Term-limited governor unveils $87.4 billion spending plan.
Florida Gov. Rick Scott announced a proposed $87.4 billion budget Tuesday for 2018-19 that includes billions for transportation, education, business development and law enforcement.
It’s the last budget for Scott, who leaves office in early 2019 because of term limits.
Scott’s final budget, called “Securing Florida’s Future,” is the largest he has introduced since being elected in 2011. The Legislature approved his current $83 billion budget in June.
Speaking to reporters Tuesday at Northern Tool + Equipment on Atlantic Boulevard in Arlington, Scott called the spending legislation historic, touting its increased funding for transportation, business development, law enforcement and education.
“There’s three things people care about,” Scott said. “They want a good job, they want their kids and grandkids to get a great education and they want to live in a safe community.”
Increased spending for state roads and infrastructure could dovetail with Mayor Lenny Curry’s request for $12.5 million in state funding for the removal of exit ramps linking the Hart Bridge to Downtown.
The city also is seeking a $25 million federal transportation grant to help pay for the project.
Scott’s plan would increase the Florida Department of Transportation budget by roughly $7.7 billion next year.
Scott said he proposes $10.8 billion in funding for transportation, “including significant investments right here in Northeast Florida, including funding for the deepening of JaxPort.”
JaxPort has been working to dredge the St. Johns River to clear the path for larger cargo ships.
Another area of concern for North Florida is funding for economic development and business recruitment.
Scott’s budget includes $1.2 billion for the Department of Economic Opportunity, a nearly $275 million increase.
It includes $153.5 million for the Department of Business and Professional Regulation and $343.2 million for workforce development.
CareerSource Florida, a statewide professional and employment services board, would have a $33.6 million budget, a $5 million increase.
One difference in the DEO’s budget is the inclusion of line items for Visit Florida, Enterprise Florida Inc. and the Florida Job Growth Grant Fund.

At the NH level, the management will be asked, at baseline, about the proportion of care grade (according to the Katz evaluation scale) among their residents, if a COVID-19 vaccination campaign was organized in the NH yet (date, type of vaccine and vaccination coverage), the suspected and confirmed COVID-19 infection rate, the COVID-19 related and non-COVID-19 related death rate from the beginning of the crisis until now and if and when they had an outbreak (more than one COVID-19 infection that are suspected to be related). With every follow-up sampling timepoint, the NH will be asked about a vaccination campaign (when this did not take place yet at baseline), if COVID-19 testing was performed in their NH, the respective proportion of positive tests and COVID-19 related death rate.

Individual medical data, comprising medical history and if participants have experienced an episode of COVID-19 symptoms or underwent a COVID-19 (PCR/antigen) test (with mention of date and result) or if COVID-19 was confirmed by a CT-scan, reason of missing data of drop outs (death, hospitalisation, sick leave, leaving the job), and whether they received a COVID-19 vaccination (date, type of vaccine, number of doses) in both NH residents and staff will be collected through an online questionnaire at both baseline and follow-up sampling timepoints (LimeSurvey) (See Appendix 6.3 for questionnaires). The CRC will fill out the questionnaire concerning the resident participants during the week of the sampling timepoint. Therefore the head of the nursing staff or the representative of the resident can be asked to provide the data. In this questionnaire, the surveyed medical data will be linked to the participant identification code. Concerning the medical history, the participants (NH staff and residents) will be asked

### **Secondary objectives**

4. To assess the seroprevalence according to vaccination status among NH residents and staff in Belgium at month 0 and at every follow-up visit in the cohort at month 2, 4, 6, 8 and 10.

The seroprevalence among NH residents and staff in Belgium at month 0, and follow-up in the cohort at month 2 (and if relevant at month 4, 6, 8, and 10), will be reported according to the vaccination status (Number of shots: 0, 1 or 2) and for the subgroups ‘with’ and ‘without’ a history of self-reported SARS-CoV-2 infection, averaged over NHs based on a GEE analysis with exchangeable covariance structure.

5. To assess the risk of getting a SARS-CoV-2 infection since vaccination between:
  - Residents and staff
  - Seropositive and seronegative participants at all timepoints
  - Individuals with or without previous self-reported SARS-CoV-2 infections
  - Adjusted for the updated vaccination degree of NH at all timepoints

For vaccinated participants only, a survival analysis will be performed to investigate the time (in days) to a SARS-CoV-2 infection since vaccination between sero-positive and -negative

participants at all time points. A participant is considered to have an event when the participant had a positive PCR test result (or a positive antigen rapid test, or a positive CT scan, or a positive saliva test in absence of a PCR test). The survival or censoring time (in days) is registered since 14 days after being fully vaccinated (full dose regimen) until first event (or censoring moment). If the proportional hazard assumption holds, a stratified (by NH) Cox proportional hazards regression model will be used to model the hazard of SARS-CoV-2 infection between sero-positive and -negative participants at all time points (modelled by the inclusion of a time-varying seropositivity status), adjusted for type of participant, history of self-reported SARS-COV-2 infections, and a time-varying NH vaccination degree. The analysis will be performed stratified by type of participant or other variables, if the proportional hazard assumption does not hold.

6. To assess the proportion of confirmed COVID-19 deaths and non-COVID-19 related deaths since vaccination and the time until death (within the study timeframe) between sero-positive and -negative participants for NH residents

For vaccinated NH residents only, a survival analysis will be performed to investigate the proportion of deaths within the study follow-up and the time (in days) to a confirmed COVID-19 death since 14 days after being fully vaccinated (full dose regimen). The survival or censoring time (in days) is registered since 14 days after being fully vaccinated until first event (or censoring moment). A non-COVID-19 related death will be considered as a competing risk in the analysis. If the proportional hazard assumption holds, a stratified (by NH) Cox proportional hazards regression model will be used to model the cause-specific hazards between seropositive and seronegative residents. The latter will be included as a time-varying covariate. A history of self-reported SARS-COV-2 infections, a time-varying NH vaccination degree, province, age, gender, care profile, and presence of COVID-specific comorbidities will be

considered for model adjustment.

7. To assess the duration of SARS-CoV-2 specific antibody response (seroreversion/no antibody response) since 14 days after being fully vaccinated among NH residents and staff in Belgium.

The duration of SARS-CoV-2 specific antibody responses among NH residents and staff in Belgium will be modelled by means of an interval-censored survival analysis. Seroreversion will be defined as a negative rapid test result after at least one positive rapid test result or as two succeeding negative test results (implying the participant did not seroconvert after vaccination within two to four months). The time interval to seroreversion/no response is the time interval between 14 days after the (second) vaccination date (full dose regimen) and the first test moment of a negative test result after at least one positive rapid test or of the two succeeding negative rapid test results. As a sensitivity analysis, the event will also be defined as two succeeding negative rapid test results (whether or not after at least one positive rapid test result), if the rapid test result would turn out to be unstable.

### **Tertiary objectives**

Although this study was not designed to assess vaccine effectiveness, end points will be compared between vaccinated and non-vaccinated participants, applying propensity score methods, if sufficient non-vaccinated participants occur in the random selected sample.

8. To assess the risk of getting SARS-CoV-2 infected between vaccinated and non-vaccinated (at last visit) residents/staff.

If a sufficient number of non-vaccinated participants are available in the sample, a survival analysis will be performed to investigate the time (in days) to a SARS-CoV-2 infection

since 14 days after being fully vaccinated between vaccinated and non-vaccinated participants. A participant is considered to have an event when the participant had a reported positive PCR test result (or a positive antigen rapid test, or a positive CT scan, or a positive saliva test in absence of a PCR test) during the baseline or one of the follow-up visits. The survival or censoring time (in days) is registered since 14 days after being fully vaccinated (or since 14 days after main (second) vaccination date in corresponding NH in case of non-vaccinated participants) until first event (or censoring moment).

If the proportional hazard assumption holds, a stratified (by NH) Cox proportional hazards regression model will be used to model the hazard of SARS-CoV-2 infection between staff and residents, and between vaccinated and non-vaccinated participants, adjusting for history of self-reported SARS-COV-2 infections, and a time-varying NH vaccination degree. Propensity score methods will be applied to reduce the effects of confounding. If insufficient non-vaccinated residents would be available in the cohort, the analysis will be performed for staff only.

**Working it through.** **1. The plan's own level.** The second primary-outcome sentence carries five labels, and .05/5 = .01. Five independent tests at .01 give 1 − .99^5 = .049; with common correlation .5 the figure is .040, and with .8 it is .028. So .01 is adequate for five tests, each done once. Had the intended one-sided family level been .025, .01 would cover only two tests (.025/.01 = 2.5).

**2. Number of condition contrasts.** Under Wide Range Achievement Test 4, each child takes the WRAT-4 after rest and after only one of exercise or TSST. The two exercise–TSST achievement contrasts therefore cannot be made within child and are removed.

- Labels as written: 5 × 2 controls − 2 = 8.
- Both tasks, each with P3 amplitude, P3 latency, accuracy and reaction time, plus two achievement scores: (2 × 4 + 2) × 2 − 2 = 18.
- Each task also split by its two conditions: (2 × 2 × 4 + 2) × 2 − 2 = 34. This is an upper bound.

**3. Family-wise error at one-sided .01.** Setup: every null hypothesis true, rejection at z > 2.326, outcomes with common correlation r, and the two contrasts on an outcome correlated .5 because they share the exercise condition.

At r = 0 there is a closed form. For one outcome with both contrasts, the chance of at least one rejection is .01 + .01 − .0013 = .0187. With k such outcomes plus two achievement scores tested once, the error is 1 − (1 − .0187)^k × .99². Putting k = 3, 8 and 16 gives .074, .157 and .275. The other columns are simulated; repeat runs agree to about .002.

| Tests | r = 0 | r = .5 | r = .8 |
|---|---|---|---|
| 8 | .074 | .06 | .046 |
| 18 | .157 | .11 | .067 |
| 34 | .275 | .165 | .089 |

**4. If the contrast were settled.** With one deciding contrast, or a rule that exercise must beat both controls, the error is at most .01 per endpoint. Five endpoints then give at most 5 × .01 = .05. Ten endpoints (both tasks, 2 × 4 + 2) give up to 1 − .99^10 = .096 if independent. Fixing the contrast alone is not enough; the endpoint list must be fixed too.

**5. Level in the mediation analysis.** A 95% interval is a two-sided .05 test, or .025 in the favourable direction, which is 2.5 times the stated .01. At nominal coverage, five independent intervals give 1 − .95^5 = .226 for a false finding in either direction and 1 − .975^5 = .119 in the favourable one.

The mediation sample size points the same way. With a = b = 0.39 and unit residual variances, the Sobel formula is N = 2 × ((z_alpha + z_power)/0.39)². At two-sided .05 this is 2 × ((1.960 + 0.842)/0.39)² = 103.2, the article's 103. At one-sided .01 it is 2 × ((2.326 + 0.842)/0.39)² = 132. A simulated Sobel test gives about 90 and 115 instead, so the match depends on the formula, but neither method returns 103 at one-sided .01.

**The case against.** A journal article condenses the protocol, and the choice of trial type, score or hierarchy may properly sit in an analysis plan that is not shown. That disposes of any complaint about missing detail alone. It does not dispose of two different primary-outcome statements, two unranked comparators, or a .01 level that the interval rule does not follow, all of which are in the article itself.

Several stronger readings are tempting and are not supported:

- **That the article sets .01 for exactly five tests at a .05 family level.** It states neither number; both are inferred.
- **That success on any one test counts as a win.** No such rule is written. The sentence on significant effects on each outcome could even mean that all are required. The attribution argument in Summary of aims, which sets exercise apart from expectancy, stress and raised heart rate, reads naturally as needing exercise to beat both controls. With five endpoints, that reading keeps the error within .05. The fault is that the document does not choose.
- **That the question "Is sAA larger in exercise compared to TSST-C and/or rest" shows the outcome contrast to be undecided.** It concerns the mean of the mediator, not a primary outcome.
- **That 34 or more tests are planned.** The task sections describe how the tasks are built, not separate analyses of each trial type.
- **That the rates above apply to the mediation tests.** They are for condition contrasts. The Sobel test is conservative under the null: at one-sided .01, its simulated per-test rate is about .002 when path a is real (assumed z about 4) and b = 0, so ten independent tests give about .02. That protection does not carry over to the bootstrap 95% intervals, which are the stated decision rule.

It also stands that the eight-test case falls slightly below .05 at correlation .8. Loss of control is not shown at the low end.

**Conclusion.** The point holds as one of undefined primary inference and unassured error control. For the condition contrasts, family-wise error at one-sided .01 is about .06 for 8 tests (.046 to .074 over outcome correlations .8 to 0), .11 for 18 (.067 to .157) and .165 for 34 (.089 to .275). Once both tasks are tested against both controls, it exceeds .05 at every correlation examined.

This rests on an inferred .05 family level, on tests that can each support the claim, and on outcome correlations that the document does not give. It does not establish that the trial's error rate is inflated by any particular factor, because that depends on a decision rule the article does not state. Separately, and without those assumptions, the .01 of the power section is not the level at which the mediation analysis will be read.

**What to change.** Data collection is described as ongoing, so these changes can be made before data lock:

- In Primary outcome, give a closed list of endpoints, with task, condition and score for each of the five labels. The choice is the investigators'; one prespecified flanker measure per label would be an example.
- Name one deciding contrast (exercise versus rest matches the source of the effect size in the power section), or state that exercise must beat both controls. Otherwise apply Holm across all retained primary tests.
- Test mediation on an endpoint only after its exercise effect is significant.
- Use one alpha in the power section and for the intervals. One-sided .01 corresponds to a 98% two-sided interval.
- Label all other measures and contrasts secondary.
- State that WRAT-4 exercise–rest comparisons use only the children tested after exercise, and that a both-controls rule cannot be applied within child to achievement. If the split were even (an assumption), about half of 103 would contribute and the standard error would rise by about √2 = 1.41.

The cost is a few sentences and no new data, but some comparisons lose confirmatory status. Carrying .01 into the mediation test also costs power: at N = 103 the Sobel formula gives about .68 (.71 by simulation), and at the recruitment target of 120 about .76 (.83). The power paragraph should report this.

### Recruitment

They appear as part of the DEO’s $284 million Strategic Business Development budget, which was about $78 million last year.
During the last legislative session, Scott and Republican lawmakers butted heads but eventually compromised on how the state determines and distributes incentives for economic development and tourism.
Instead of financial incentives going directly to companies via Enterprise Florida, Scott created an $85 million Florida Job Growth Grant Fund, which uses incentives to pay for infrastructure and workforce training.
“We’ll do the same thing this year,” Scott said about providing $85 million for the fund and $100 million for Visit Florida.
“You can see the importance for things like Visit Florida after a hurricane like Irma,” Scott said. “Because you have to get your message out that the beaches are back open.”
Enterprise Florida’s proposed budget is $23.7 million.
Scott was less forthcoming when asked why Enterprise Florida refuses to divulge information surrounding bids to secure Amazon.com’s second North American headquarters, despite the online retailer saying it had no problem with cities or states making certain information like incentives packages or site selections public.
“You’d have to reach out to Enterprise Florida,” he said.
Last week, Scott announced the budget would contain $180 million in tax cuts, which include additional sales tax holidays and reduced fees for driver’s licenses. It’s considered one of the smallest tax cut proposals since he took office in 2011.
Scott also said the budget will set aside $5 billion in reserves.
State lawmakers will dissect Scott’s proposed budget during the legislative session beginning in January.
Scott declined to say whether there were any budget requests that didn’t make the cut.
“There’s always more things to do,” Scott said. “I’ve got 419 days to go, and I’m going to continue to fight for Florida families.”